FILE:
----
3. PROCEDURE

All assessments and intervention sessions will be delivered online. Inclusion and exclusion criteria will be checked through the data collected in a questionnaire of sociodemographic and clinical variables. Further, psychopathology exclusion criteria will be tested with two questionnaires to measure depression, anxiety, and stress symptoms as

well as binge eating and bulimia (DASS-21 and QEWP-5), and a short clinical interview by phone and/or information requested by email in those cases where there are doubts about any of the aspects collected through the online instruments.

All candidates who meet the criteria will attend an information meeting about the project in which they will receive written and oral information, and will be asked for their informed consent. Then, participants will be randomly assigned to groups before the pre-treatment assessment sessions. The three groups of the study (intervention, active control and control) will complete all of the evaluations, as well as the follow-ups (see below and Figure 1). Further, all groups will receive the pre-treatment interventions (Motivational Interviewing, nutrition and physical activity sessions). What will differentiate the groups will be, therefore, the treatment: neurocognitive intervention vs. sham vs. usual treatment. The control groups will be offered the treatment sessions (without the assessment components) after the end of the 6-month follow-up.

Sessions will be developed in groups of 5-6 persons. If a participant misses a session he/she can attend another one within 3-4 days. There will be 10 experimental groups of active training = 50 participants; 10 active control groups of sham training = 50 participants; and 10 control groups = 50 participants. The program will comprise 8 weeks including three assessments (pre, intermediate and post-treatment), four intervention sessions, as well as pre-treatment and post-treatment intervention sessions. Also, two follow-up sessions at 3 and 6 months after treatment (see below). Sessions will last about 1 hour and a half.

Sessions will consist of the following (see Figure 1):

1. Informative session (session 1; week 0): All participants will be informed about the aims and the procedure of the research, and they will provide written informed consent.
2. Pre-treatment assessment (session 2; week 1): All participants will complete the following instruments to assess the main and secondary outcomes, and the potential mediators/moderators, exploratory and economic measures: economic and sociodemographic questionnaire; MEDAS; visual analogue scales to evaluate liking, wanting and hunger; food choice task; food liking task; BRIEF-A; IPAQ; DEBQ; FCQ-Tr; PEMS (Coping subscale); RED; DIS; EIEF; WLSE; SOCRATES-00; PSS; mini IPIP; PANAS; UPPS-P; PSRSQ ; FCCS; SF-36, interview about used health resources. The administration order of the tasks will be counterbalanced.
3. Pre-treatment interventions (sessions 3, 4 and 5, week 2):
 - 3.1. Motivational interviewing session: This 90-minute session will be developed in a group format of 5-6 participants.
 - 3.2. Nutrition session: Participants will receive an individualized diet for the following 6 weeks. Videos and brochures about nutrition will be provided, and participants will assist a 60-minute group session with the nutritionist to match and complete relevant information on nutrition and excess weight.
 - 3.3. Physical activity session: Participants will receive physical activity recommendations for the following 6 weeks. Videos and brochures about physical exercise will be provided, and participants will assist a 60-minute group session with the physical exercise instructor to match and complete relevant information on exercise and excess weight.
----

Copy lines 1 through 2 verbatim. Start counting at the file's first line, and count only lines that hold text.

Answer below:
3. PROCEDURE

All assessments and intervention sessions will be delivered online. Inclusion and exclusion criteria will be checked through the data collected in a questionnaire of sociodemographic and clinical variables. Further, psychopathology exclusion criteria will be tested with two questionnaires to measure depression, anxiety, and stress symptoms as